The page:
It's a symbiotic relationship: incarcerated people train rescue pups so they can be re-homed, and many of the human participants pursue dog training as a lifelong profession. California dog rescue, Marley's Mutts Rescue Ranch, created this rehabilitation program, called Pawsitive Change. Green Matters caught up via email with the program's founder, a graduate of the program, and the founder of Grounds & Hounds, a philanthropic coffee company that partnered with the rescue this month.
"Some of the toughest case shelter dogs are put into a 14 week supervised training program, instructed by incarcerated people, where the dogs are socialized for adoption," Jordan Karcher of Grounds & Hounds explains. "At the same time, the participants completing the program are learning valuable skills, not only professional animal training but also the basics of leadership and teamwork."
Pawsitive Change has a powerful origin story.
As previously mentioned, Pawsitive Change is a program run by Marley's Mutts Rescue Ranch that connects incarcerated people with dogs who come from high-kill shelters. The program teaches the human participants to properly train the dogs, and they each receive a Good Canine Citizen award — and ideally get adopted — in the end. It also inspires many of the program's graduates to pursue dog training once they're released from prison... and almost 100 percent of the graduates have stayed out of prison afterwards.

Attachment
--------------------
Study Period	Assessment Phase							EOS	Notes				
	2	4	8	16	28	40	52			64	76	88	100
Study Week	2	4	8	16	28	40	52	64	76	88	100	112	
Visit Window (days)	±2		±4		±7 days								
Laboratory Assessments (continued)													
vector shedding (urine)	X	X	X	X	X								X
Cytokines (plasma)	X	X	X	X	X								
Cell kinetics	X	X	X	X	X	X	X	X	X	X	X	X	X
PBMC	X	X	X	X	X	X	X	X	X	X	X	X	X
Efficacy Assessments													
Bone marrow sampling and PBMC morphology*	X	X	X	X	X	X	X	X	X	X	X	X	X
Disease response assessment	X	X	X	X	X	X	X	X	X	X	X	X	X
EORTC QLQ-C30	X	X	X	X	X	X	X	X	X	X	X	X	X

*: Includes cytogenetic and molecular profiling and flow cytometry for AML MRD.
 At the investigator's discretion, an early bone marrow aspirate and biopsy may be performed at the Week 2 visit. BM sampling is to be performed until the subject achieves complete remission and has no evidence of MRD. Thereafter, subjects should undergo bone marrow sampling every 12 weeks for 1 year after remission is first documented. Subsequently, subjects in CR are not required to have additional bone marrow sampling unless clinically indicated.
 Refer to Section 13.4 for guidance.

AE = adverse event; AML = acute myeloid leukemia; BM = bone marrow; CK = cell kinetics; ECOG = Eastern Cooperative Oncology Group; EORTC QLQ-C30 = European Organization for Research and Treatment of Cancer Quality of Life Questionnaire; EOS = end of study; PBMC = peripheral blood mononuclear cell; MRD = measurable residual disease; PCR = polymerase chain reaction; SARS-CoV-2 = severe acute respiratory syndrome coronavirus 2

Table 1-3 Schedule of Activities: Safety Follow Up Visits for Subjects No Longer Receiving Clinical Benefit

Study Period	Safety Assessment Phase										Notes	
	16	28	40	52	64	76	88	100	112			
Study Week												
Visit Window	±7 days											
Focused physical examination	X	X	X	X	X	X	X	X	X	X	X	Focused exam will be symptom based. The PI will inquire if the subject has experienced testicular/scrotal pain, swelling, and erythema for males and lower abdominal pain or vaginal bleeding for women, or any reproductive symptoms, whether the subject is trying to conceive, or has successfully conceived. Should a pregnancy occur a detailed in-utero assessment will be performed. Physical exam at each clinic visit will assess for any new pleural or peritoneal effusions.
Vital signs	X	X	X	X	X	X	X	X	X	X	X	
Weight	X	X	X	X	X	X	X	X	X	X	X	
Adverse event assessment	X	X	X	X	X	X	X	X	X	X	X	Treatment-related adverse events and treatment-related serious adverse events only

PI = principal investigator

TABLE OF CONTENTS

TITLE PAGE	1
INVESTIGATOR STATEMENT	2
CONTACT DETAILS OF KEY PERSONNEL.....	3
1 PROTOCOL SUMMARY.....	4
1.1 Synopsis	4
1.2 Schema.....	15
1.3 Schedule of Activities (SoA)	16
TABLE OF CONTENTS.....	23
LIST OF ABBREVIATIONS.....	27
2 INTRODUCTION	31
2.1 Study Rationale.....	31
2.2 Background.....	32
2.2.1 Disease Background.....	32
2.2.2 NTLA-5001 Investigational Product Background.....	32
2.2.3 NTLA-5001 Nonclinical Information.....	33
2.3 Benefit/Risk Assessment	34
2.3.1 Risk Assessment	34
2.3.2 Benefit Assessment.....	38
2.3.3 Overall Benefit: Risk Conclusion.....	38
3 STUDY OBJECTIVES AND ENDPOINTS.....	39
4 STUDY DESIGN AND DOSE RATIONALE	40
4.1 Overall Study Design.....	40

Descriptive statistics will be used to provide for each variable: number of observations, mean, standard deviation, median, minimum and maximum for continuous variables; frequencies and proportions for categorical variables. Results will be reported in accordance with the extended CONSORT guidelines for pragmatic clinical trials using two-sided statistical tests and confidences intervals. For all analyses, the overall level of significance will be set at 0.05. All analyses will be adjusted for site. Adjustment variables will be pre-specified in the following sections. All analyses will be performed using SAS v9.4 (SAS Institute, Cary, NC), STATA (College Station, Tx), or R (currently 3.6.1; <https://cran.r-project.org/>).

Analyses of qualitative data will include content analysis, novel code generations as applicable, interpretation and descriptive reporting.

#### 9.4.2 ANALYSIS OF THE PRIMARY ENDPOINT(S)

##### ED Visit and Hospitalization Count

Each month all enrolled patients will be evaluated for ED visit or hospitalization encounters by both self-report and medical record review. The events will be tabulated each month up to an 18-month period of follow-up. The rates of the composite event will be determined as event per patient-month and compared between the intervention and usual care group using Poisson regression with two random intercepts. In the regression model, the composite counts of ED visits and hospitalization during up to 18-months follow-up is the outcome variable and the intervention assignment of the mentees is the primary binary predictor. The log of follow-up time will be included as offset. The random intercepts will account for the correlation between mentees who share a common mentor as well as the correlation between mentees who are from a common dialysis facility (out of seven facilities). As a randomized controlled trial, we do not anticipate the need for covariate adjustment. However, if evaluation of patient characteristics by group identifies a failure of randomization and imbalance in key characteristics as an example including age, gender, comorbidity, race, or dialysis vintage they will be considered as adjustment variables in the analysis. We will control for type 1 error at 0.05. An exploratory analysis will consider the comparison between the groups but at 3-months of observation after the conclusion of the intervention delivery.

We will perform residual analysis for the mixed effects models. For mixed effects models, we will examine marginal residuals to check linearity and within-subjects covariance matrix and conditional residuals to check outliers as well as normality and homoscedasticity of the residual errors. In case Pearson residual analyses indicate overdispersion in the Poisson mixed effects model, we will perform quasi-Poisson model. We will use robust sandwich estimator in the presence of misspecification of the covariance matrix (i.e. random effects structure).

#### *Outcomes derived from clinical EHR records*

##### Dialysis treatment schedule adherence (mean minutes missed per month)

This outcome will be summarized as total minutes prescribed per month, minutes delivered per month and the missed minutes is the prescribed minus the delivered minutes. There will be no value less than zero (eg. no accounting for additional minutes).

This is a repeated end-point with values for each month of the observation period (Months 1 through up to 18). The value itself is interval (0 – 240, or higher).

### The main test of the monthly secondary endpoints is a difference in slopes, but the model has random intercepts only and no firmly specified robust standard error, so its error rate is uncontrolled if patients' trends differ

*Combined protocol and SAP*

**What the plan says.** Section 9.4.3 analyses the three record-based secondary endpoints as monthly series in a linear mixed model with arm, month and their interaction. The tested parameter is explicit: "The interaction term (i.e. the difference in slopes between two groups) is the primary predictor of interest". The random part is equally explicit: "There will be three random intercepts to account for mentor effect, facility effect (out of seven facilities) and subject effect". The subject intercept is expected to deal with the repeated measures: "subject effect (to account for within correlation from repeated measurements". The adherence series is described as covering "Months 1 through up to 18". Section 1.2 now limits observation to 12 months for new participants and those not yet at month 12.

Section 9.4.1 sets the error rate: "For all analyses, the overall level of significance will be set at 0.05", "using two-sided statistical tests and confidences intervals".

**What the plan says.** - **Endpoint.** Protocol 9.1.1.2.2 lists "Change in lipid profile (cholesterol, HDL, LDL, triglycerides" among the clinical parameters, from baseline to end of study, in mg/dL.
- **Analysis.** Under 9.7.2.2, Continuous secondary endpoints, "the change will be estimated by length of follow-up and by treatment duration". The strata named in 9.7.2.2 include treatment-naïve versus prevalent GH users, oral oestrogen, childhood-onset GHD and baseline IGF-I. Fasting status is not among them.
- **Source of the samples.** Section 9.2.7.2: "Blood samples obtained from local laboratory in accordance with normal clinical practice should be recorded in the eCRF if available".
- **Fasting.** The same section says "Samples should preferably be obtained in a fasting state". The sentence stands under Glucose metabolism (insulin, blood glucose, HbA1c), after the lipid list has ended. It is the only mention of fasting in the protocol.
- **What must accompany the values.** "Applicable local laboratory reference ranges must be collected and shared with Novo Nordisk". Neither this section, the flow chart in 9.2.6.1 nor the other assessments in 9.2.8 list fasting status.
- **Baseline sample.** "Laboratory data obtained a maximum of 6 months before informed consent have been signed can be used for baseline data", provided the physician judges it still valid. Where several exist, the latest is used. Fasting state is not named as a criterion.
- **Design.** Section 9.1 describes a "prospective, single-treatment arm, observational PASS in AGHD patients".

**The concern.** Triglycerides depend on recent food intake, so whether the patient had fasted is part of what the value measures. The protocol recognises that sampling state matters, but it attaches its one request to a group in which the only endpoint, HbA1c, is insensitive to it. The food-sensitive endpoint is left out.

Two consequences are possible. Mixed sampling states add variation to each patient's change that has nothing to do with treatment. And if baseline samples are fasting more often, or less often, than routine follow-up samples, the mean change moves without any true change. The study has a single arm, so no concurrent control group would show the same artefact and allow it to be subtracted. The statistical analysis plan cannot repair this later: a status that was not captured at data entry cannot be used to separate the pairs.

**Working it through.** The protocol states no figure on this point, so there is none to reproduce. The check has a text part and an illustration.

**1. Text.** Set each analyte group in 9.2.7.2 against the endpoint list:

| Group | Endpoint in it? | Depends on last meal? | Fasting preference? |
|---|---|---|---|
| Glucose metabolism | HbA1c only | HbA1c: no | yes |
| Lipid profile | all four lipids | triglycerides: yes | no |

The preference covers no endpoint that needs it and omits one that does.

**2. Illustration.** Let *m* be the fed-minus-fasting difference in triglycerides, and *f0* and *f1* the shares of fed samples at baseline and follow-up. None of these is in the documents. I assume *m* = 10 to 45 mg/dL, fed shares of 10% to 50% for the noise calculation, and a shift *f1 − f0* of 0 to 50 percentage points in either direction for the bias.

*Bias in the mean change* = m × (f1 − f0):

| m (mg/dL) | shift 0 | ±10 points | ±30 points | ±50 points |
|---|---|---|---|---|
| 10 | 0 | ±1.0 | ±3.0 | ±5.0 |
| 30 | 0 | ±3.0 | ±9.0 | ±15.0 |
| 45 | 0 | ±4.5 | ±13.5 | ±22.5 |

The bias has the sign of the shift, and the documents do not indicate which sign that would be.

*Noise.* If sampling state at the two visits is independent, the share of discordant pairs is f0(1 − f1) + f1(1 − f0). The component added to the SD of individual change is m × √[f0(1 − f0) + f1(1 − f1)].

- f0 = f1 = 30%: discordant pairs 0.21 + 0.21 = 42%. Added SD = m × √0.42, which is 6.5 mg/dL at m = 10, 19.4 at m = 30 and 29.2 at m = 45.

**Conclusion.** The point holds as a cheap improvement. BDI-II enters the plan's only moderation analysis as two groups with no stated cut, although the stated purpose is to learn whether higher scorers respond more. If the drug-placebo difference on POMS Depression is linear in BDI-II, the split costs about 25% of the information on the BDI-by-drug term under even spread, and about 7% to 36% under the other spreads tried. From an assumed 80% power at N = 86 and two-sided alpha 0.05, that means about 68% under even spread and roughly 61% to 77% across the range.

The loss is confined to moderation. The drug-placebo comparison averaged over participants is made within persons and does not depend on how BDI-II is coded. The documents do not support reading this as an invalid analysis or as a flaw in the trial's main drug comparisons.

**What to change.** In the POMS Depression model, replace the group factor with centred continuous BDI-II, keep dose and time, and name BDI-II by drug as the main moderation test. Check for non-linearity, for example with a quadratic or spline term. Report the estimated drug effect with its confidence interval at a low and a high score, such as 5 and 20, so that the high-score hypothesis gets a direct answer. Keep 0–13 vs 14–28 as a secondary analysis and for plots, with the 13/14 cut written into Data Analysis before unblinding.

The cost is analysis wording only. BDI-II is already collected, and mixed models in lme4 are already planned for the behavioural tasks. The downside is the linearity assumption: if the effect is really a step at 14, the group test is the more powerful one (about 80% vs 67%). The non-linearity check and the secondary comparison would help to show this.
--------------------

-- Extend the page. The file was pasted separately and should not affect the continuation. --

"The Pawsitive Change Program came to be after we adopted a dog who had been shot to a gentleman who had just gotten out of prison. That dog would change his life, helping him achieve his countless jobs in animal welfare, including founding his own rescue! After the change that occurred in his life, we knew we had to bring the program to the prison system," says founder of Marley's Mutts and its Pawsitive Change Program, Zach Skow.
"Our program changes [the incarcerated peoples'] lives in many ways... they gain self-esteem, self-worth, and self-love by working with shelter dogs, whose lives they are saving. Mutual rescue and rehab is what it really is!" he explains.
Pawsitive Change augments the lives of prisoners in more ways than one.
Dogs are an incredibly enriching and life-changing life addition. It's been proven that having a pet lowers your blood pressure, cholesterol, and triglyceride levels, according to the CDC. It also motivates you to be responsible for someone other than yourself, and this program in particular inspires participants to pursue dog training as a lifelong career. For Daniel Robinson, who graduated from the program in 2017, it happened this way, and he says it opened many doors for him.
"My experience in the Pawsitive Change Program was amazing in so many ways! It’s opened so many doors for me — figuratively and otherwise," he explains. "The program created an environment in which we were able to re-inculcate a sense of humanity within ourselves, allowing us to become the compassionate, benevolent leaders the dogs required to thrive in society."
Robinson says the chance to connect with dogs really changed his life.